Thursday, 31 January 2013

EU Cookie Disclaimers: A Review

In the wake of another confusing announcement by the ICO (the body responsible for information about cookie legislation in the UK) that they won't ask users for explicit consent to use cookies, perhaps it's time to take a look back at what effect the law has had in the last couple of years. Putting to one side the controversy surrounding the legislation itself, it is interesting to survey the way different sites have reacted, and the solutions they came up with.

The Giant Header

This approach has been adopted by the BBC. A big orange and grey banner pushes down the rest of the content with a big continue button. Because it is so enormous, it assumes you didn't miss it and dismisses itself on any subsequent pages

Channel 4 has gone for a very similar approach, this time in shiny silver. Annoyingly it insists on the close button being clicked, so continues to interrupt your viewing until you put the lawyers out of their misery. TFL does the same, presumably on the basis that TFL customers are already accustomed to inconvenience.

An enjoyable example is the aesthetic abberation atop the Unison website, where a gigantic purple banner greets you. At least they are kind enough to only show it once.

  • Technical Achievement: 6/10
  • Legal Paranoia: 8/10
  • User Friendliness: 4/10

The Animated Foldout

For some reason, some organisations opted to animate their legal notices. One can only imagine the bitter UX tears..

Channel 5 have gone for a thin banner which folds down. Given the advertising takeover graphics and the rest of the site, the jQuery animation isn't really up to the task of animating the banner down smoothly - on my PC at least - so it comes down in a distinctly jagged manner. It also neatly covers up prime real estate which probably annoys advertisers.

MoneySavingExpert perform a similar trick, but its so silky smooth you miss it when it isn't there. Nationwide are kind enough to wait a few seconds before showing the banner, and it politely dismisses itself after being viewed once.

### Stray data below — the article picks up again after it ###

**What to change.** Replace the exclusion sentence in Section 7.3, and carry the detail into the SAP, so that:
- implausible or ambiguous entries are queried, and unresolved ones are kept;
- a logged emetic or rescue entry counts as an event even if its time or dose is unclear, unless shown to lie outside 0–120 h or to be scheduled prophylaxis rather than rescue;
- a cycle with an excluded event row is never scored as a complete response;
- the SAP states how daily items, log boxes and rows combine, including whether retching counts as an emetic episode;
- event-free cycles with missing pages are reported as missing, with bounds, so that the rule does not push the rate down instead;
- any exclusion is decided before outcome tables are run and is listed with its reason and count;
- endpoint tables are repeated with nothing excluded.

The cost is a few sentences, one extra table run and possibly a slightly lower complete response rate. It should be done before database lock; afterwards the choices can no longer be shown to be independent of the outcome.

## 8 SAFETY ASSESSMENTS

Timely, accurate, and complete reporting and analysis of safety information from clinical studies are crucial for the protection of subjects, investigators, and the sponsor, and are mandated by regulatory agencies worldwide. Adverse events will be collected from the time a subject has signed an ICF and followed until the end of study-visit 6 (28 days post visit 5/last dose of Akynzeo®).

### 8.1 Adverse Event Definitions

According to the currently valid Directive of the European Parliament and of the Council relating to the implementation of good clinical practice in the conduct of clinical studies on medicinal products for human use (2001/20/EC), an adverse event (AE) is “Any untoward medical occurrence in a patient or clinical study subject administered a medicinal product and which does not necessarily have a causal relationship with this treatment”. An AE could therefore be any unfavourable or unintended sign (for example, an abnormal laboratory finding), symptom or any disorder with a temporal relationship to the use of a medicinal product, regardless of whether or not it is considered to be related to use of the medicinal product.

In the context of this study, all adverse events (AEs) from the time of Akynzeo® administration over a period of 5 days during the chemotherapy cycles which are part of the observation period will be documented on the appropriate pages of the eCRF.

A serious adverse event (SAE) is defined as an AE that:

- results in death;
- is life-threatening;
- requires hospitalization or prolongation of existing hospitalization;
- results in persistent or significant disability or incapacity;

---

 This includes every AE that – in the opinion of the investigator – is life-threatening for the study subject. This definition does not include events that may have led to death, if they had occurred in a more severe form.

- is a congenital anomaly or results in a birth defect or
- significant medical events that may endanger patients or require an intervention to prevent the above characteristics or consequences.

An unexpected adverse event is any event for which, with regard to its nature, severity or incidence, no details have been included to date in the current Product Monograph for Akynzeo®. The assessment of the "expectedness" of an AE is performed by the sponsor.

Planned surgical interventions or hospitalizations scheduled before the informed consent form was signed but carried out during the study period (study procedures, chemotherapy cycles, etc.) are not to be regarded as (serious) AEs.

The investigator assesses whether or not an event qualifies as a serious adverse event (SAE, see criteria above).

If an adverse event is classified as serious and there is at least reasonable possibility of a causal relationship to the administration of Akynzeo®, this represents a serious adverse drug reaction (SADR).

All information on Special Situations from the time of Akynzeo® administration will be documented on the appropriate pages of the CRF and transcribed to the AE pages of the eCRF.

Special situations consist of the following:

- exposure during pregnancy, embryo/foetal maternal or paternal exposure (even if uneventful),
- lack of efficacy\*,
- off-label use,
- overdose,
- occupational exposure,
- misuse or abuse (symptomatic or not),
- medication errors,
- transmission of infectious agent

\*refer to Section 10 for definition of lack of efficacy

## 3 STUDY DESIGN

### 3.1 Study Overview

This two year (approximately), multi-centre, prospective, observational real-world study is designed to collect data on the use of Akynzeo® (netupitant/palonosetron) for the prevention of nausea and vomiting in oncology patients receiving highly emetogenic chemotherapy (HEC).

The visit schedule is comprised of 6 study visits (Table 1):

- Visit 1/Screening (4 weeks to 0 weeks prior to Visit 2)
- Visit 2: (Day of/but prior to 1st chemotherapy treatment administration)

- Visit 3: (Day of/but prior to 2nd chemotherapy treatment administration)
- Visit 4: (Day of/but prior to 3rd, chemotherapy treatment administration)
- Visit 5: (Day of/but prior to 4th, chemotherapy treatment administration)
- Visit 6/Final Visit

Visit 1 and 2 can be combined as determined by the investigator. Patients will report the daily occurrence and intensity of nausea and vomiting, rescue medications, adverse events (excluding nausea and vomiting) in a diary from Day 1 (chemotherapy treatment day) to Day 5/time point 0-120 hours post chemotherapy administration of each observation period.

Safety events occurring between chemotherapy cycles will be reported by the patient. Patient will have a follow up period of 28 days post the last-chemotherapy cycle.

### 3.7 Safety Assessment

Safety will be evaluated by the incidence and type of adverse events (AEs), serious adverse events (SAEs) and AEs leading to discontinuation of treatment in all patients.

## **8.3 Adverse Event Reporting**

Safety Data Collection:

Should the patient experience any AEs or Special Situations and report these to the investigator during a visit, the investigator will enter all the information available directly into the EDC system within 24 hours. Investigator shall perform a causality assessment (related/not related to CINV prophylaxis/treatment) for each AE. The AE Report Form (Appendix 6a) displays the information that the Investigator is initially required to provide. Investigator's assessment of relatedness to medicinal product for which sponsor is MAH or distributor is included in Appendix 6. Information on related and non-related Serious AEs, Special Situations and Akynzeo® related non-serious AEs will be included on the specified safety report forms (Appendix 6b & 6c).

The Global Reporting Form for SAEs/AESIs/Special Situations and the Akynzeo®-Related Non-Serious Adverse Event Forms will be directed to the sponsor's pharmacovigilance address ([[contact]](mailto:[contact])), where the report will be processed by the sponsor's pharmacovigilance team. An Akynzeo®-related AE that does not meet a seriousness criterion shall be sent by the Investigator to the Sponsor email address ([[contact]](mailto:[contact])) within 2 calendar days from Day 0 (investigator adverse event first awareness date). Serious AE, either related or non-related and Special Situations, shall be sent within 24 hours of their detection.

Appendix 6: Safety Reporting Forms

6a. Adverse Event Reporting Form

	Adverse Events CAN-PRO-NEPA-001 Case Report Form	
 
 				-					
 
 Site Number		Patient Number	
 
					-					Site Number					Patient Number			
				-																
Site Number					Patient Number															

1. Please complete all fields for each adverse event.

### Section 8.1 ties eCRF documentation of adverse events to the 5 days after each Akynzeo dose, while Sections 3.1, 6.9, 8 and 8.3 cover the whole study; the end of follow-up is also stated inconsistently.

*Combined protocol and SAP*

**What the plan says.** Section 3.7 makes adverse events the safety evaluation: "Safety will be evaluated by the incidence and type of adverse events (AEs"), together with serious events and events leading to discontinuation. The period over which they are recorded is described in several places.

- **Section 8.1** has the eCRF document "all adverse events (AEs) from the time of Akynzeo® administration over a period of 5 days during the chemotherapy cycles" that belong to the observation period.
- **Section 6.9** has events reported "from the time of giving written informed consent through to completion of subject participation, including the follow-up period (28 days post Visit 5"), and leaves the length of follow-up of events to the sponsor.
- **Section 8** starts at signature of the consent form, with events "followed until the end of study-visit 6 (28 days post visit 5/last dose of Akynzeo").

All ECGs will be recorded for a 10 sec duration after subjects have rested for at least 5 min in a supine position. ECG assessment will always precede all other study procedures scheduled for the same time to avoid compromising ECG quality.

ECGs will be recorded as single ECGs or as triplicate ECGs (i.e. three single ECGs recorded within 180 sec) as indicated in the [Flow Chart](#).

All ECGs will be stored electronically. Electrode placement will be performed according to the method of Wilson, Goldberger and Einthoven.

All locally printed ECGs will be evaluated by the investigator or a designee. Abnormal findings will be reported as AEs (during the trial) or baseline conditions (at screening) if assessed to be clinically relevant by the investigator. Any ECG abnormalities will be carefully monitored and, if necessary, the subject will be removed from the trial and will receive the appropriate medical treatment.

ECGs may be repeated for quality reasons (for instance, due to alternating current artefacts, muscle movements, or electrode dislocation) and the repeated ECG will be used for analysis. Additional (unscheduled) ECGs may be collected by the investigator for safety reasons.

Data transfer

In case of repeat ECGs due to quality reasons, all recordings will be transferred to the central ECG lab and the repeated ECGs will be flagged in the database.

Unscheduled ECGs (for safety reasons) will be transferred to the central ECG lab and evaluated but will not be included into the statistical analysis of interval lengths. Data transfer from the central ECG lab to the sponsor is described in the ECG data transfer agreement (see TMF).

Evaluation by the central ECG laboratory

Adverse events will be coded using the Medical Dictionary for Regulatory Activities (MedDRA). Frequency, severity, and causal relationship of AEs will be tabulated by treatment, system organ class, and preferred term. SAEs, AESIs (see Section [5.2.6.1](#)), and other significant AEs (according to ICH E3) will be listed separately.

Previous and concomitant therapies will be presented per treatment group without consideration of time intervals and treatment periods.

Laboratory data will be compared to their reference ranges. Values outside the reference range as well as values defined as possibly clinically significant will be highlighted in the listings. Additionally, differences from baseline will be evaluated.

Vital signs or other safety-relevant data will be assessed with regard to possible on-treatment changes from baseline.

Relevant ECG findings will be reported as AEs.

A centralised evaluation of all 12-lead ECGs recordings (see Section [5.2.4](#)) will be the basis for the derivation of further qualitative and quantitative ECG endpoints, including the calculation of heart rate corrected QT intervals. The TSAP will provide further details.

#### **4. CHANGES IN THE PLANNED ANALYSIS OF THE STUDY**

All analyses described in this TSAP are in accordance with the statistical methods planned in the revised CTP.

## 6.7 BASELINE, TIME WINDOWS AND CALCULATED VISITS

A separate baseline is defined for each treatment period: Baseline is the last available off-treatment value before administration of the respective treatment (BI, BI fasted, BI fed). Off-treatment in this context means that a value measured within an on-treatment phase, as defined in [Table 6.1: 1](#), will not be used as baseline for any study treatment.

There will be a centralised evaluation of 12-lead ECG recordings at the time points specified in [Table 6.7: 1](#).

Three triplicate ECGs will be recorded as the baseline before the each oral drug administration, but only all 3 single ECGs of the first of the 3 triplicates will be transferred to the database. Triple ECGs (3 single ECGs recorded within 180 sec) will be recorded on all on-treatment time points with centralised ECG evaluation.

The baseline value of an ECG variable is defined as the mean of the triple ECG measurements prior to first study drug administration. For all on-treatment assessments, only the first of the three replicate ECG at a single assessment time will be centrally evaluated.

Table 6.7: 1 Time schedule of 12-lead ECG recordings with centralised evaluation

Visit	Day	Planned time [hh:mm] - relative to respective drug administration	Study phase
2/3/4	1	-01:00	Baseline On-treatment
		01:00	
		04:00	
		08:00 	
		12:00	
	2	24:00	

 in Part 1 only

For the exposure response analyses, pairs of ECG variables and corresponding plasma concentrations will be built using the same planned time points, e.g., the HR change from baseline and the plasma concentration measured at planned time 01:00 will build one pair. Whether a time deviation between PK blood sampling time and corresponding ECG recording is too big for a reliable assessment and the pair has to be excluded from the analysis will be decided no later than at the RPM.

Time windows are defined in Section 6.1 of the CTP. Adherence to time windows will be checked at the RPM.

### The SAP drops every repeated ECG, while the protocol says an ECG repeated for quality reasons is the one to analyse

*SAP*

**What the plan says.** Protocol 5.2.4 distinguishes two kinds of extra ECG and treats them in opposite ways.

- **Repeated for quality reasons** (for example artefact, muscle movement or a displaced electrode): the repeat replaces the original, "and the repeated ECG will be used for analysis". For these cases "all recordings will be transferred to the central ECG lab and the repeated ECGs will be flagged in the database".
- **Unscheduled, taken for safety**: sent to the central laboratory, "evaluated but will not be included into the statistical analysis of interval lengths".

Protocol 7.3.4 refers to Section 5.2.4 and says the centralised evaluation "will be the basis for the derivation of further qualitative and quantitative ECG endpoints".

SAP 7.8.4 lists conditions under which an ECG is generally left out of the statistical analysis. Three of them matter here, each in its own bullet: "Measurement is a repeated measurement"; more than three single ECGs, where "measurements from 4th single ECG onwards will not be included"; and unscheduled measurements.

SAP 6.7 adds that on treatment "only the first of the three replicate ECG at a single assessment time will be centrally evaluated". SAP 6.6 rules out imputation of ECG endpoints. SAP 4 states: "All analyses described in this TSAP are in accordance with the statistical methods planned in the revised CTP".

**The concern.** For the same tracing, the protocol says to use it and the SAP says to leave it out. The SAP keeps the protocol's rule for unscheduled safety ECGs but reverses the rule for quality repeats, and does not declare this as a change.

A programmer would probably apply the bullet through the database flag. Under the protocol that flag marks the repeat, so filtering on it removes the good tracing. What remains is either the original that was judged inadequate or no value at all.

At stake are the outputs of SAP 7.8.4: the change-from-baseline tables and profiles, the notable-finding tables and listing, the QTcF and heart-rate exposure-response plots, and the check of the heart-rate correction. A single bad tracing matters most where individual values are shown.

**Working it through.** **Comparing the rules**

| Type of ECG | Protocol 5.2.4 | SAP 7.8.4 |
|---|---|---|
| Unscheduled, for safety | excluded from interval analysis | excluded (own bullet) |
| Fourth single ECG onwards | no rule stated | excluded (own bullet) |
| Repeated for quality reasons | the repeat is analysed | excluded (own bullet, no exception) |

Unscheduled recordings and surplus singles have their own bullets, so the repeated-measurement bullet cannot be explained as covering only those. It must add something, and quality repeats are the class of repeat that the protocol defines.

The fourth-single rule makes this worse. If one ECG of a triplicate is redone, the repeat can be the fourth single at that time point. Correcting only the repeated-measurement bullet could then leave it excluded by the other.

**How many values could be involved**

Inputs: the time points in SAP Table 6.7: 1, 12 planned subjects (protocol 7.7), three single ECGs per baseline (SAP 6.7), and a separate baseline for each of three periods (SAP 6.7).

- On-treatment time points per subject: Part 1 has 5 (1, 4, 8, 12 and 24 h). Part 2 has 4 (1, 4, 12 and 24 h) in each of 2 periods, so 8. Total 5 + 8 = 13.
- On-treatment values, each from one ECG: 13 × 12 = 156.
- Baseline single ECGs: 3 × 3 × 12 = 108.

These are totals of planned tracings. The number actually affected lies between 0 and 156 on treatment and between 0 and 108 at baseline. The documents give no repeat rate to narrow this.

• Technical Achievement: 8/10
  • Legal Paranoia: 8/10
  • User Friendliness: 3/10

The Modal Model

The FT went all out and decided to present their cookie legalese in a modal dialog. It won't dissappear until you click the close button. The Church of England has gone for a similar idea, although as Christians they are merciful enough to show it once only.

When I first checked the Greenpeace site in December, they appeared not to use cookies so didn't need a disclaimer at all. As of January they have opted for the most elaborate modal dialog of all - a gigantic box with two accept buttons, a friendly cartoon and a blurred out background (alas an image; not some great feat of Canvas/WebGL).

  • Technical Achievement: 7/10
  • Legal Paranoia: 10/10
  • User Friendliness: 1/10

The Minimal Viable Product

The majority of commercial companies have, unsurprisingly, decided not to confront their users' initial experience with take-it-or-leave-it messages. Fortunately the legislation is delightfully vague when it comes to deciding how to present these disclaimers. Big companies whose lawyers took a look at the rules have generally judged a cookie notice in the footer to be perfectly adequate and entirely within the rules. Indeed most reputable sites published cookie information within the privacy section long before it became mandatory.

Sites with a simple static link in the footer include Debenhams, NatWest, Facebook, the pretty new,, and Halifax, Veolia and Tesco and M&S.
  • Technical Achievement: 1/10
  • Legal Paranoia: 2/10
  • User Friendliness: 10/10

The Bigger Picturers

Duchy Originals doesn't appear to publish a cookie policy - as least one that I could find - despite using Google Analytics. This is ironic, since they are the only organisation here which produces actual cookies. Never mind, the British public trusts Waitrose and Prince of Wales implicitly. Long live the King!
  • Technical Achievement: N/A
  • Legal Paranoia: 0/10
  • User Friendliness: 10/10

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